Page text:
It is a big deal when a government agricultural group meets in Yakima this week.

The latest tractors, tools and pesticides are all on display at the Washington State Tree Fruit Association’s annual meeting and fruit and vegetable exposition.

But while equipment and technology are important to manufacturers and processors, the most important issue for everyone remains labor – how to find workers and how much they cost.

The issue was discussed on Monday morning by several speakers at the 1,200 WSTFA Annual Meeting, and at the Yakima Valley Sondom everywhere at the Hort Expo, where most equipment and service companies showed ways to reduce working hours and labor. Expenses.

Diane Kurle, senior vice president of the Apple Apple Lobby Group, said labor was a priority for all agriculture.

“I hear this from everyone, from 500 to 1,000 people who need five to 10 employees,” Kurrle said.

North West Horticulture Council President Kurrle and Mark Powers emphasized the need for Congress to modernize farm workers.

A.D. The bill, introduced in early 2019, was presented to Congress in March this year and co-sponsored by US representatives Dan Newhouse, R-Washington and Zoe Lofgren, D-California. New House represents Yakima County and the rest of the state’s 4th congressional district.

Creating a legal way for currently unlicensed agricultural workers, Kurley said, includes three key platforms; Upgrading and updating the existing H-2A Temporary Agricultural Worker Visa Program; And requires employers to implement the E-Verify program to ensure that their employees are approved.

The Farm Workers Update Act was approved in 2019 and on March 18 this year with the support of both parties. Negotiations to review the law in the US Senate have stalled, Kurl said.

“If the Agricultural Workers’ Reform Act is approved by the House in early 2019, the AEWR (minimum wage for H-2A workers) will be the highest $ 16.02 next year, down from $ 17.41 8.6% or $ 1.39. We are now looking forward to 2022,” Powers said.

WSTFA President John Devaney said labor issues will be important in Olympia next year, especially for agricultural workers.

Washington State Supreme Court overturns part-time freedom in the dairy industry last year. Following this, the legislature enacted a law that would require all agricultural workers to be paid overtime by 2022 and establish a 40-hour working week by early 2024.

“There has to be some variability in the industry about 40-hour work week due to lack of energy and weather (which affects the schedule),” Devani said.

WSTFA believes that allowing employees to work up to 50 hours a week for no more than 12 weeks a year will benefit both growers and their workforce.

Devani added: “It is better for workers to limit their hours to 40 and force them to work harder to maintain their income.

At the expo

Various attempts to incur labor costs were illustrated on Monday afternoon by two interconnected booths on the Northeast Sondom floor.

On one side of the road, near Vancouver, Nathan Rommel, president of BTB Solutions, was showcasing a highly-automated automated robotic robot (REAPR).

The machine, known as the “harvester”, places the sensors and suction cups on the right side of the container to lift and carry them. Such technology would cost $ 165,000, but it would eventually save labor costs, Rommel said.

“It is actually cheaper than labor costs,” he added. “If you have a man who works this full time, it will not take long before this money is saved.”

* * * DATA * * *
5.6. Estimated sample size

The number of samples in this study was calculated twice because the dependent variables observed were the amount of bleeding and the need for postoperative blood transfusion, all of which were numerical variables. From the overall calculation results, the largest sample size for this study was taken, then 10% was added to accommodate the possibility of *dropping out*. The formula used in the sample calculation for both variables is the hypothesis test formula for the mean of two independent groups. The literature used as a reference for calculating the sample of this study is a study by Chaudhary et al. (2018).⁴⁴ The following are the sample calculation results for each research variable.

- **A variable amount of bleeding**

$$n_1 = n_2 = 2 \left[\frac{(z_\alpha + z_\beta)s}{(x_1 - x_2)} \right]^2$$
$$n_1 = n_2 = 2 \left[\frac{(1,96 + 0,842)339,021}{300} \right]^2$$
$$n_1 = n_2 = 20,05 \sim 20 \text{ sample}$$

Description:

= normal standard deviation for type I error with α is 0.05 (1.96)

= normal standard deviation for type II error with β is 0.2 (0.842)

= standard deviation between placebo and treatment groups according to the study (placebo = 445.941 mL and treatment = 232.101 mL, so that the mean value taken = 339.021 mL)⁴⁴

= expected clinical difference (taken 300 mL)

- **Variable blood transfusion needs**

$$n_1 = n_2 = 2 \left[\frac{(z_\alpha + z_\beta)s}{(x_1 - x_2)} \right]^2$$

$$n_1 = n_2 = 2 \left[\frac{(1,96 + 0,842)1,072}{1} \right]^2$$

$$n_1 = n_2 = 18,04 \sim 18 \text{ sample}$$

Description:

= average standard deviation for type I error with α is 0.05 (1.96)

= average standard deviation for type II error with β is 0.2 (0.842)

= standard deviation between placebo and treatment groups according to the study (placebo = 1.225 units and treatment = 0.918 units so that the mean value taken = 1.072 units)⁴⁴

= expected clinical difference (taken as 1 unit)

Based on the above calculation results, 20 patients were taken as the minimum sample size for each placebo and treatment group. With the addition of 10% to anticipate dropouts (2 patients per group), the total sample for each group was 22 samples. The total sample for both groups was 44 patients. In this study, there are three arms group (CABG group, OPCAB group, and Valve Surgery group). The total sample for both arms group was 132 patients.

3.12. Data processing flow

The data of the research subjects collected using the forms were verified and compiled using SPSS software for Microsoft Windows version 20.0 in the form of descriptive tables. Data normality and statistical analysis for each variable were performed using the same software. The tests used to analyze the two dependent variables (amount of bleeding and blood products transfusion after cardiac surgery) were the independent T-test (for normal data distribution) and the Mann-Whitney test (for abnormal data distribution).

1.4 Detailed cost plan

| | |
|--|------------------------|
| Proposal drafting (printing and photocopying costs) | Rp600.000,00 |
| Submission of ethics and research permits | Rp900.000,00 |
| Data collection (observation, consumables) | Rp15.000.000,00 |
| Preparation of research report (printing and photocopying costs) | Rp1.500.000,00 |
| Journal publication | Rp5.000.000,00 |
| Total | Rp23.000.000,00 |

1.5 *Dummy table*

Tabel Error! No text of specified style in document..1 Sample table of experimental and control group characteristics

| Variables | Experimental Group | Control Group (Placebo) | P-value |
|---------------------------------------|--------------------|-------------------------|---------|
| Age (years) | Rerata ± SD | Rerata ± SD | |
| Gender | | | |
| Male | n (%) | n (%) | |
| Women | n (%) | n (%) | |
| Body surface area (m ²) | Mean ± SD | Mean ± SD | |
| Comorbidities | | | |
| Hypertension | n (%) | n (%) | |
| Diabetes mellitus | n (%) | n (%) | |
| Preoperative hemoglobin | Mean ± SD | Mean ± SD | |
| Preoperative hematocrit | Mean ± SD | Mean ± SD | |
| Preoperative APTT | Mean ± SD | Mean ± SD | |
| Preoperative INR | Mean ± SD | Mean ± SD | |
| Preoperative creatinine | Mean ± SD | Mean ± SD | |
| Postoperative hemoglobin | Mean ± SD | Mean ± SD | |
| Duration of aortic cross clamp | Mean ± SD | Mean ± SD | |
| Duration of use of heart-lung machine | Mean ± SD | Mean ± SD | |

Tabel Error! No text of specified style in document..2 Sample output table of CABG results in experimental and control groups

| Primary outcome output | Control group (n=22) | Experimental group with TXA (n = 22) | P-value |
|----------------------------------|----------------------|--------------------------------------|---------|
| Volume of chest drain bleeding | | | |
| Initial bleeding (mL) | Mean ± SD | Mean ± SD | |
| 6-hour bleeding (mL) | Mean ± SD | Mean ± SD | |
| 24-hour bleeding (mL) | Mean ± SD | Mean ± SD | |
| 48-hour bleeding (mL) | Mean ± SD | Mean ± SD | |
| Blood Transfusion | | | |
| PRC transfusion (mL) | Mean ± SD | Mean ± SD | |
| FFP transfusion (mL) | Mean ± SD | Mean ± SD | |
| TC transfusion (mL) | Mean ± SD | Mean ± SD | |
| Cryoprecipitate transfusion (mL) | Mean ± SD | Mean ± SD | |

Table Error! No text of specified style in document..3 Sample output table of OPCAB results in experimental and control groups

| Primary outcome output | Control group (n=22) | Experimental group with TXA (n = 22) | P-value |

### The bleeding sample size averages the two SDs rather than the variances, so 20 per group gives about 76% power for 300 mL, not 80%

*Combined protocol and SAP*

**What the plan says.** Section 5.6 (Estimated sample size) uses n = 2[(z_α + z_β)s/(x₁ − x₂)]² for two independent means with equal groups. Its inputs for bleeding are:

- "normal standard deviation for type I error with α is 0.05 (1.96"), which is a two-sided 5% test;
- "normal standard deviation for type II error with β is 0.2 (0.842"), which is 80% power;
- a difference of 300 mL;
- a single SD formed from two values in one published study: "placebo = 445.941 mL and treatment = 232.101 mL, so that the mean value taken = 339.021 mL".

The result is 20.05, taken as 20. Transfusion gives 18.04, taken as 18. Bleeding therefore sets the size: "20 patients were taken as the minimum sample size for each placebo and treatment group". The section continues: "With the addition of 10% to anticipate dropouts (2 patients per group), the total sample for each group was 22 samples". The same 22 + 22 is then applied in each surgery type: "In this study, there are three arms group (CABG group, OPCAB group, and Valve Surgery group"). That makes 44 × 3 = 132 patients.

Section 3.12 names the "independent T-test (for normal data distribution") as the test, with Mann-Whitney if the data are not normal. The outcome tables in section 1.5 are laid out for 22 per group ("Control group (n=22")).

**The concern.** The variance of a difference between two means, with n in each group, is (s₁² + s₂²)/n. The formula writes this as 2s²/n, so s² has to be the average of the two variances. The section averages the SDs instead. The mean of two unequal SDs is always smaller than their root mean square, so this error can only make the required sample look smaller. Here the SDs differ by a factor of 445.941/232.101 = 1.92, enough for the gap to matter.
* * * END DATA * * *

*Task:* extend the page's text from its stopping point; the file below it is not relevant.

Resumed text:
Outside the quiet REAPR, Liz Cardinas spoke with producers about the company’s ability to provide its employees with a powerful harvest during the harvest season.

Pacific agri-service workers begin their year in southern California, then work their way through northern California, Oregon, and Washington to harvest crops.

“Loyalty is the key to our company – between us and our employees, between us and our customers,” she said. There are many growers we work here (in Yakima County).

According to Cardinas, employing Pacific agri-service workers saves money in a number of ways. As a domestic worker, they may be paid less than the H-2A – Washington’s minimum wage in 2021 was $ 13.69 for H-2A workers, $ 16.34.

Other savings include having their employees “clock in” on their QR code instead of punching their clock or collecting their time on a timeline. She added that the company is providing training to its employees, saving time and money for local growers.

Back in person

Overall, due to the Covide-19 epidemic, in contrast to the 2020 virtual conferences, everyone from NW Hort Expo to WSTFA officials were delighted that 2021 events could be held in person.

“We were busy – a little slower for a few years but nothing was last year,” said Chris Rankin, vice president of the Running Equipment of Union Gap.

“It’s good to get back in touch with people,” says Rankin.

“At least 1,200 people have already registered for the WSTFA annual meeting,” Devani said. Pre-Covid, the event usually attracts about 1,600.

“It’s a big deal for the industry,” he said. “Much of the value of this type of conference is the informal interaction between members.”

Both events will last until Wednesday., December 8, At the 117th WSTFA Annual WSTFA Meeting at the Yakima Convention Center and the Nwe Hort Expo at the Convention Center and the Yakima Valley Sondom.

The Horticulture Exhibition is free and open to the public and houses 180 vendors displaying their equipment and services. Most of these will be displayed in SunDome, the rest in the Convention Center Hall.

The NW Hort Expo will be held on Tuesday from 8 am to 5 pm and Wednesday from 8 am to noon. Parking is free at SunDome, and shuttle buses operate between the two stations.

For more information on the event, visit and click on the “Annual Meeting” tab.


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